Imagine Joseph. When he heard the news of his betrothed’s pregnancy, he didn’t take it well. He knew the child wasn’t his. How could he trust her? He would have to set aside the dream of marrying this girl bride. He was weary thinking of how to tell his family and friends. The village was small. News would travel. Fast. How could he put her away quietly?

But the angel in his dream shared God’s truth that this child was the Son of God. And Joseph chose to believe. He chose to believe. Oh. He would marry Mary and raise the child as his own. But he knew the truth and believed the angel’s message.

Oh. It was a huge belief. The people had waited for so long for the promised Messiah. And now he would be born in the worst of times. There was a census. Joseph took Mary to Bethlehem to be counted. Mary, huge with child, rode a long bumpy ride. Knowing she carried the Son of God, she endured. She was weary. They were weary when they arrived in Bethlehem. No room. They were told. Hugely pregnant and no room for comfort. Instead, they found space with the animals. And in the lowliest of places, the Son of God was born.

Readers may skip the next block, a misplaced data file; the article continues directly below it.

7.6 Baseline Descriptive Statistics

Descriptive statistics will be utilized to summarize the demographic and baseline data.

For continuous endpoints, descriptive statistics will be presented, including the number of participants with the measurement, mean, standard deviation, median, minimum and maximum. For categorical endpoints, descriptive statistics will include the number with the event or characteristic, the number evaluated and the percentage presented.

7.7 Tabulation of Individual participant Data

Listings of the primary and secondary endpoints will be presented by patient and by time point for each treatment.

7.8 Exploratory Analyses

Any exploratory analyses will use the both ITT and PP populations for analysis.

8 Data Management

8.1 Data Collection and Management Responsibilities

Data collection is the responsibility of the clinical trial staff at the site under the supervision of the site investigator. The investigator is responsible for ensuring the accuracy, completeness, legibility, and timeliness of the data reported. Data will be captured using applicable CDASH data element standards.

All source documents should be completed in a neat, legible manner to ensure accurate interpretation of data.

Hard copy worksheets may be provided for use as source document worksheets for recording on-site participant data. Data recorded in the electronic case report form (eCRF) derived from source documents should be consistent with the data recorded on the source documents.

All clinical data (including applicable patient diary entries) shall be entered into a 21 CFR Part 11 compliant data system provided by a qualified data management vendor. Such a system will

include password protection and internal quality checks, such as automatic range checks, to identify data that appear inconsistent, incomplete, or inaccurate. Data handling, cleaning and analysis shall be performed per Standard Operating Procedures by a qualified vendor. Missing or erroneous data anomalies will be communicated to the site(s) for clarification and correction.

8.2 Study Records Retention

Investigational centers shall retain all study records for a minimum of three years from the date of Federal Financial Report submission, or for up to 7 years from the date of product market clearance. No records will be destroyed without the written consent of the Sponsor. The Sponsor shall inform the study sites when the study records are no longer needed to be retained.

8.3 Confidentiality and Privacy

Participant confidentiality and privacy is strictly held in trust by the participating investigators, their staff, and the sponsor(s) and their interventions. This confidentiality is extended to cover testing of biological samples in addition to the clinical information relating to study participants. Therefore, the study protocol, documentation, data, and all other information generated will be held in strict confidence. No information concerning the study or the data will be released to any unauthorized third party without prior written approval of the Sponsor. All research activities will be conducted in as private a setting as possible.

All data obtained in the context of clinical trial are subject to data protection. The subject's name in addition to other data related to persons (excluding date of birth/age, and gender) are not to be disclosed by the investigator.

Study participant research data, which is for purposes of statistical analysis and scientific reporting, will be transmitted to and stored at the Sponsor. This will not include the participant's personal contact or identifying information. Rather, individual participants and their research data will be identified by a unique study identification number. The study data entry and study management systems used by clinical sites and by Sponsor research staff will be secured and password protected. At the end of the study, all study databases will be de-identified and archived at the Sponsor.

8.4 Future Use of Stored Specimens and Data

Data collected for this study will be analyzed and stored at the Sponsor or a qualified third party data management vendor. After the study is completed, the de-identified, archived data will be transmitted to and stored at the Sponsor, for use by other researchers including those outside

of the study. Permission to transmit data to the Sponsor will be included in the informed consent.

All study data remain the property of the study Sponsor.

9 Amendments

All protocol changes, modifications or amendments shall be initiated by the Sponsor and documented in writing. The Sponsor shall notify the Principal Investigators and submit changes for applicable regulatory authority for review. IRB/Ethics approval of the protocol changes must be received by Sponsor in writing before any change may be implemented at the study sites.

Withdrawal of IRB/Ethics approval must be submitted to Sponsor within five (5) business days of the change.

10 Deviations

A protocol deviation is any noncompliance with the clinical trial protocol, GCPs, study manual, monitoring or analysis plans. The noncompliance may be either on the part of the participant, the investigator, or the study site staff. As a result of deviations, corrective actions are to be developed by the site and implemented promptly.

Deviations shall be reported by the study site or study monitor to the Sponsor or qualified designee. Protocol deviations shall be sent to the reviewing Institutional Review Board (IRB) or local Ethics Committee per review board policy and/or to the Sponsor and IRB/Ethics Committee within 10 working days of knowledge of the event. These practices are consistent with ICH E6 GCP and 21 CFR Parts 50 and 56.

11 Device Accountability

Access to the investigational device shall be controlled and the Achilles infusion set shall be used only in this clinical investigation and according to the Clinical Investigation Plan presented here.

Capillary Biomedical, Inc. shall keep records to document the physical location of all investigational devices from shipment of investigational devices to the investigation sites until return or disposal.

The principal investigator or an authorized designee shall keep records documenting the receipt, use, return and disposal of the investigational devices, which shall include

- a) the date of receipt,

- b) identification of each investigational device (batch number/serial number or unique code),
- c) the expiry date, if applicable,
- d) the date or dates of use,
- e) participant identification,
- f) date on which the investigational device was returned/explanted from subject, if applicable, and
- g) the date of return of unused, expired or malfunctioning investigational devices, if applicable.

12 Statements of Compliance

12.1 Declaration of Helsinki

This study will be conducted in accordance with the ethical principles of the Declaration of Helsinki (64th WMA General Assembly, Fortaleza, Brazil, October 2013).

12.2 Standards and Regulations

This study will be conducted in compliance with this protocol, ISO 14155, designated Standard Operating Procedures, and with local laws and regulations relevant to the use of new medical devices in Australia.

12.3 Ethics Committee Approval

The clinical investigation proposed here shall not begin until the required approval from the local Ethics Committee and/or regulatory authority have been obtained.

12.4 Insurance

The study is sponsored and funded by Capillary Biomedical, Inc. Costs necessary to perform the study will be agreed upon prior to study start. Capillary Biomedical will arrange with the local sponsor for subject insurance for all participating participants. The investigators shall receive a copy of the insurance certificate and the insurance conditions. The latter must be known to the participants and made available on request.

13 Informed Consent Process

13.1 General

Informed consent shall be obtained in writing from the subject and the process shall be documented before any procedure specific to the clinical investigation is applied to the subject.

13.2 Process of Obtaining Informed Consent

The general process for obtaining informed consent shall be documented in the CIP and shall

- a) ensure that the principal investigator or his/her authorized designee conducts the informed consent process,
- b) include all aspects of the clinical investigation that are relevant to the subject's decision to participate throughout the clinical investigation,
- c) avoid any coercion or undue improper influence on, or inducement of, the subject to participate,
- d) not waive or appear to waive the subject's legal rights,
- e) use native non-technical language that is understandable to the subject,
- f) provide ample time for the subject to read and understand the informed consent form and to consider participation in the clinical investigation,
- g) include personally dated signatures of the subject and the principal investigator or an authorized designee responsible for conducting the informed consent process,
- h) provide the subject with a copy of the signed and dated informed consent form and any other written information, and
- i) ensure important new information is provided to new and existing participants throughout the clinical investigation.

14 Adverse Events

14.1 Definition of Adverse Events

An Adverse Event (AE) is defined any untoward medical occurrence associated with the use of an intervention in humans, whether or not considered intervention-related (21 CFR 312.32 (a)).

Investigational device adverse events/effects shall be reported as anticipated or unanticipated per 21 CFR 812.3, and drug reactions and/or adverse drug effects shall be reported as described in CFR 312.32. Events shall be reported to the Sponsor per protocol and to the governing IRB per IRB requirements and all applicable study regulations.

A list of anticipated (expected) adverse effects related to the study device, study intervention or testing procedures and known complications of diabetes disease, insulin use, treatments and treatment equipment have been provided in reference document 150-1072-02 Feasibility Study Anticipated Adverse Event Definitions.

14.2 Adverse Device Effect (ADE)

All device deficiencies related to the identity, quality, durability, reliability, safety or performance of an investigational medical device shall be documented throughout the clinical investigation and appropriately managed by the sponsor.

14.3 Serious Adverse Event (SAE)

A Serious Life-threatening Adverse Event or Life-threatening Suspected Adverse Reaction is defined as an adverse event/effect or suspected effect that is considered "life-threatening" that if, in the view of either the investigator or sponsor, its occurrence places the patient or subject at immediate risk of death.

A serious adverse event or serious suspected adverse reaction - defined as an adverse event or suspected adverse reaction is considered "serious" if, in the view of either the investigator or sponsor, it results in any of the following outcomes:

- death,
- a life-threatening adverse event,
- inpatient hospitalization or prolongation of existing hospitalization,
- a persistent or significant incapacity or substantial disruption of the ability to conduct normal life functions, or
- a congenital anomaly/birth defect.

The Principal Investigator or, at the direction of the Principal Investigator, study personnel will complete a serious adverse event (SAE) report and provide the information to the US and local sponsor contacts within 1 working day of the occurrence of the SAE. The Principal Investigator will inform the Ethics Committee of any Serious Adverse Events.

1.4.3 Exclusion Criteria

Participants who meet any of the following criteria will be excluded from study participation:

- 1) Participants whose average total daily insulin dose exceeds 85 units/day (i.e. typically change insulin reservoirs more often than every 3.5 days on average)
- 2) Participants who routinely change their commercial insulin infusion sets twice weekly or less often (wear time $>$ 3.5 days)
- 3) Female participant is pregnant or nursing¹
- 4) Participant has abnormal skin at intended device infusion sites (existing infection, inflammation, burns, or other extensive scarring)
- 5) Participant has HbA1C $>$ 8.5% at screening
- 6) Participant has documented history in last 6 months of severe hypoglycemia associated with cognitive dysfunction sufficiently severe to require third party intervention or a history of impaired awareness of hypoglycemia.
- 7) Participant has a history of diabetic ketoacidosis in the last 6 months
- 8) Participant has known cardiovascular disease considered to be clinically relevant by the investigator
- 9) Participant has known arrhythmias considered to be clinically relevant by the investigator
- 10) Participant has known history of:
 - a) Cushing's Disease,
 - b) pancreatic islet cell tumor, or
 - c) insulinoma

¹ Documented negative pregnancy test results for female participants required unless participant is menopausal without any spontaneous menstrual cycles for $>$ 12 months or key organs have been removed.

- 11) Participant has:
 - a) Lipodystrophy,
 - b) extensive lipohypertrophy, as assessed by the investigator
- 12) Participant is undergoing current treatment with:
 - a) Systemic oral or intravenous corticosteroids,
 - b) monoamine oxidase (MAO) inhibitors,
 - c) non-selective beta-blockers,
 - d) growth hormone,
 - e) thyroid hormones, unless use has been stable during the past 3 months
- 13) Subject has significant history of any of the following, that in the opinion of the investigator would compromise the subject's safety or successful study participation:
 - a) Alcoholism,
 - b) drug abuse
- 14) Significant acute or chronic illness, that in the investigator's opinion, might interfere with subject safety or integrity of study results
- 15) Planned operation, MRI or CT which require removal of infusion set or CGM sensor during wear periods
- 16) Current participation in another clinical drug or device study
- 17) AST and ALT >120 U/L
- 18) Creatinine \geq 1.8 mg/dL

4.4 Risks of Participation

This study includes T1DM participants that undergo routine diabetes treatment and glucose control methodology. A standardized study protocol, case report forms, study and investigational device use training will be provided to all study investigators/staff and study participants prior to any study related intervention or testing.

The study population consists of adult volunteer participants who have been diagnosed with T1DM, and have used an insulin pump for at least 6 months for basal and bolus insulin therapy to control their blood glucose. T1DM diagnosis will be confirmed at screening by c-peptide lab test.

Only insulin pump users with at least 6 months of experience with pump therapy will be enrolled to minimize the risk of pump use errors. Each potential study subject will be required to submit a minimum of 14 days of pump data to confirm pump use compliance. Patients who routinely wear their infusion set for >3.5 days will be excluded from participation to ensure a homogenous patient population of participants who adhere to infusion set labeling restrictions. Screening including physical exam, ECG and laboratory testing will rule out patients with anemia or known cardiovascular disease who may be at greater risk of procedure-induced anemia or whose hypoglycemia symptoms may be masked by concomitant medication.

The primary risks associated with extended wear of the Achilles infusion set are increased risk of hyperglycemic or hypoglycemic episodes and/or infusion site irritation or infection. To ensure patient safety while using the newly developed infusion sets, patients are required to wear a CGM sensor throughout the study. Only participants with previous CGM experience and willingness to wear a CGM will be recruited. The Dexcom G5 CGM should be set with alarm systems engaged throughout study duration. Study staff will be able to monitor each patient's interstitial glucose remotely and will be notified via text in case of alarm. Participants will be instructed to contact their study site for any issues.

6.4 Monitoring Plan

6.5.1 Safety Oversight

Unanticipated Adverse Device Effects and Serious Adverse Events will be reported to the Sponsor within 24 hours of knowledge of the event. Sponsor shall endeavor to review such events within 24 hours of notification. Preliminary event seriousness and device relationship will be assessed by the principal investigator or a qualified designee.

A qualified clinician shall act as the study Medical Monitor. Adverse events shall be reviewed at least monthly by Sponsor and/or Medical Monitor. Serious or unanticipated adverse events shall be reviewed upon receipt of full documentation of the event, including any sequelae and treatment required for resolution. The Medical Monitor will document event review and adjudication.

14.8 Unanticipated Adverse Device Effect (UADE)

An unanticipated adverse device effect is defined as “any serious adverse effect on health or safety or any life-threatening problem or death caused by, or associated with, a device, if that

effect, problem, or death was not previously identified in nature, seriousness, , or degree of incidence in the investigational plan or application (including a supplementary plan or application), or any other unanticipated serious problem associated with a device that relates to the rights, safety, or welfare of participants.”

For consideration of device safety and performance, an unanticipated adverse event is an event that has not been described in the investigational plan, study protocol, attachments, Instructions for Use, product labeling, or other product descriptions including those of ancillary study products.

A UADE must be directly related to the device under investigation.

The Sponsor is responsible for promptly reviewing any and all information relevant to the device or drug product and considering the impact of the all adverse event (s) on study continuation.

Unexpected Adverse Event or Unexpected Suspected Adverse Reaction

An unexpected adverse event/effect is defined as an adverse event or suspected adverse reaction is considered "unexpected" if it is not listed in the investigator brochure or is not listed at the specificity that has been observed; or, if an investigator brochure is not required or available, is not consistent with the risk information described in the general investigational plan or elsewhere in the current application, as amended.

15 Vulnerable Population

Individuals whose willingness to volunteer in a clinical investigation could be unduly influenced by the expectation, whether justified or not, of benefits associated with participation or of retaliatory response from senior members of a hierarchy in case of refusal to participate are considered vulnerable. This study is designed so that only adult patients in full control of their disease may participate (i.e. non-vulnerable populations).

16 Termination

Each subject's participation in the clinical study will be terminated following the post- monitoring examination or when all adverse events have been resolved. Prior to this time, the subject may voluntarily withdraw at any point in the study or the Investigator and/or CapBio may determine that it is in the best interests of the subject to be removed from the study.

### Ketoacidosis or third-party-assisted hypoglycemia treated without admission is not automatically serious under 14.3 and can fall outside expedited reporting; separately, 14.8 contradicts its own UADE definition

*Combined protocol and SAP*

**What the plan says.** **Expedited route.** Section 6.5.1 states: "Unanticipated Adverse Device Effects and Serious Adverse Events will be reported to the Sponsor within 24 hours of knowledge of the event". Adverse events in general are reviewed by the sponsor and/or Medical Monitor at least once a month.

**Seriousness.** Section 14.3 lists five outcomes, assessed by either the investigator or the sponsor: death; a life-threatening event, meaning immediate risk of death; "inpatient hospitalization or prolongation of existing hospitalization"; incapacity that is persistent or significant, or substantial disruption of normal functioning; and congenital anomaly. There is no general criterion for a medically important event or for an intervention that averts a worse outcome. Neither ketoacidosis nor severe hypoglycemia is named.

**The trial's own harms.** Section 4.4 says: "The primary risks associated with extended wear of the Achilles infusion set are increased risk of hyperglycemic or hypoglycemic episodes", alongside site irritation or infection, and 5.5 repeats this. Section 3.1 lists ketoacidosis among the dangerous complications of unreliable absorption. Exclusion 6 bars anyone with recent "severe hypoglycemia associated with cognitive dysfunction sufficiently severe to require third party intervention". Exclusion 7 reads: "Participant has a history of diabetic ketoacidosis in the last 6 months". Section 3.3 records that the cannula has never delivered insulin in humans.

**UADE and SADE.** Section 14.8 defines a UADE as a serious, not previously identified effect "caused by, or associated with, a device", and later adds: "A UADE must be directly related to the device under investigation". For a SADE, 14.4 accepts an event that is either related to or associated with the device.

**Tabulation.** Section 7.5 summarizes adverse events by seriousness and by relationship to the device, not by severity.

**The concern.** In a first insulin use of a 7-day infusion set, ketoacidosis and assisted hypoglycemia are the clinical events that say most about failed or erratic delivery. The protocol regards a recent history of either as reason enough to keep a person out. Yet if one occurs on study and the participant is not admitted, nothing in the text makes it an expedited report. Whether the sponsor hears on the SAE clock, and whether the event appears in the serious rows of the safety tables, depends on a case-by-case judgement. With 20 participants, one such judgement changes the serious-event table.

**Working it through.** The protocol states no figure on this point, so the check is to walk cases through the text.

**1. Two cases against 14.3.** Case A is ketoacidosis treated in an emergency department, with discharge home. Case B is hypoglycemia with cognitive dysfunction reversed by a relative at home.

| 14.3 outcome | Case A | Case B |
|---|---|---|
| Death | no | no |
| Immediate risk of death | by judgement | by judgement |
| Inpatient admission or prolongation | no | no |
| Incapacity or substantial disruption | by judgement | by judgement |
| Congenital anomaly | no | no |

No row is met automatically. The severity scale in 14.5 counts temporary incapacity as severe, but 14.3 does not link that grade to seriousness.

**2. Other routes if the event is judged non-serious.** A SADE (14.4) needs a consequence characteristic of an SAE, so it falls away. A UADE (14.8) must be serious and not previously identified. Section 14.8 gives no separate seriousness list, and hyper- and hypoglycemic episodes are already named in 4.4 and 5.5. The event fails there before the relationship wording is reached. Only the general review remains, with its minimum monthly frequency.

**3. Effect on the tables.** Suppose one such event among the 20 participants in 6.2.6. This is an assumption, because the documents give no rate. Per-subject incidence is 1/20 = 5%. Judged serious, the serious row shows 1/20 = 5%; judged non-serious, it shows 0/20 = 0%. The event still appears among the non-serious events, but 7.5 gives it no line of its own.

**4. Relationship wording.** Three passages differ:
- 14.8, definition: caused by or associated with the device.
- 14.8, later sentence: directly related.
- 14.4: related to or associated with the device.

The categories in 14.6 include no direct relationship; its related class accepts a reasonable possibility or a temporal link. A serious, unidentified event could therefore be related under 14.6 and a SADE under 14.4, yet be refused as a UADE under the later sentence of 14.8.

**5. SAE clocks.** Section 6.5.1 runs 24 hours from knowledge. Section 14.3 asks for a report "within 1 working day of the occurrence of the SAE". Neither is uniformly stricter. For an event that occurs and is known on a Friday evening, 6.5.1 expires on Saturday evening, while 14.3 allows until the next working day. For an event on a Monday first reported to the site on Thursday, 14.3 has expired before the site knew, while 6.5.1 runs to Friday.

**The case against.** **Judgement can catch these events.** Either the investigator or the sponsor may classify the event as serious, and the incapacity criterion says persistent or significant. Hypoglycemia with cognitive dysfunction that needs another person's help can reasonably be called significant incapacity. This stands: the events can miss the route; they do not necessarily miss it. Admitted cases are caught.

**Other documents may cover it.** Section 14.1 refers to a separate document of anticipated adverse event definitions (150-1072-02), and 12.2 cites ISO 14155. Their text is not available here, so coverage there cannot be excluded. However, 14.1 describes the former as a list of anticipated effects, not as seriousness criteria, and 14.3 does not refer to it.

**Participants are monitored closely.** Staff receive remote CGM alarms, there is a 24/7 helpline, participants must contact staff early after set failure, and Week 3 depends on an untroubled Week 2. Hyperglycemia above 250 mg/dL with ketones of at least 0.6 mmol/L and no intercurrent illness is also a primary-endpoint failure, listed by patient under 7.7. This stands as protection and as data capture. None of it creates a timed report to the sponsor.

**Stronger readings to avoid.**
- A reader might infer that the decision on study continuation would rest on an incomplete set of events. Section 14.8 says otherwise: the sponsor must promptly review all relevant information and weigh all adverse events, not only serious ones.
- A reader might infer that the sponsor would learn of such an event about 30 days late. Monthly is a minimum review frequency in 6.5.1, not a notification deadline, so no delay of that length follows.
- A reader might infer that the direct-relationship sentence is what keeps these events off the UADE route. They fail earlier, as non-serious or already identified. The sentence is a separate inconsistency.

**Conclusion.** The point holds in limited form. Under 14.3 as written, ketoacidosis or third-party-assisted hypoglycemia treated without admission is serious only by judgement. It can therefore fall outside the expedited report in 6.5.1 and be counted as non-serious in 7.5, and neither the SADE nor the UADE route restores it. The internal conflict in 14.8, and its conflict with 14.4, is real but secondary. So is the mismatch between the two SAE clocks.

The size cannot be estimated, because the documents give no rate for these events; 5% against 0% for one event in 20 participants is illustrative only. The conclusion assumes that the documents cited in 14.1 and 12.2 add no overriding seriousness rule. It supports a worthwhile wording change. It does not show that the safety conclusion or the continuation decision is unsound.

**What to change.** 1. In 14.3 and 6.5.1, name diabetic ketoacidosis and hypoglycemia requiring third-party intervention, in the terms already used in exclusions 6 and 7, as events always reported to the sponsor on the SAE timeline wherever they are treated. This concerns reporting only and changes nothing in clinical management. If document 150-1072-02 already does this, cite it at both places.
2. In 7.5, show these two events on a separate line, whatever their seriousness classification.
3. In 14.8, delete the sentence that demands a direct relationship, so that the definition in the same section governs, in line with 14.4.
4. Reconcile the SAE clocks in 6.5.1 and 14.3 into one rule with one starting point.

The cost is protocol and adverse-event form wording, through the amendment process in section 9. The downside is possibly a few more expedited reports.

It was a starry night. The shepherds in the field saw the star and knew something amazing had occurred. The angel shared the message. Find the babe in the manager. And they did. The shepherds weary from a long day’s work found the baby just as they were told. And yet. They rejoiced. They knew they were in the presence of God wrapped in newborn skin. They worshipped.

So we can rejoice among our weariness. We can choose to believe the truth of God’s love and His gift of salvation. We can set aside the lies the world tells us. The lies that cause our hearts to be weary. We can rejoice. We can choose joy. We can worship the King of Kings and Lord of Lords.

Oh. Come let us adore Him. Christ the Lord.

Uncharted Waters

John was sent to live in exile on the island of Patmos as a result of anti-Christian persecution. His crime: he preached the word of God and he lived his life as a testimony for Jesus. He lived and survived alone on that island. All alone.

But he wasn’t alone.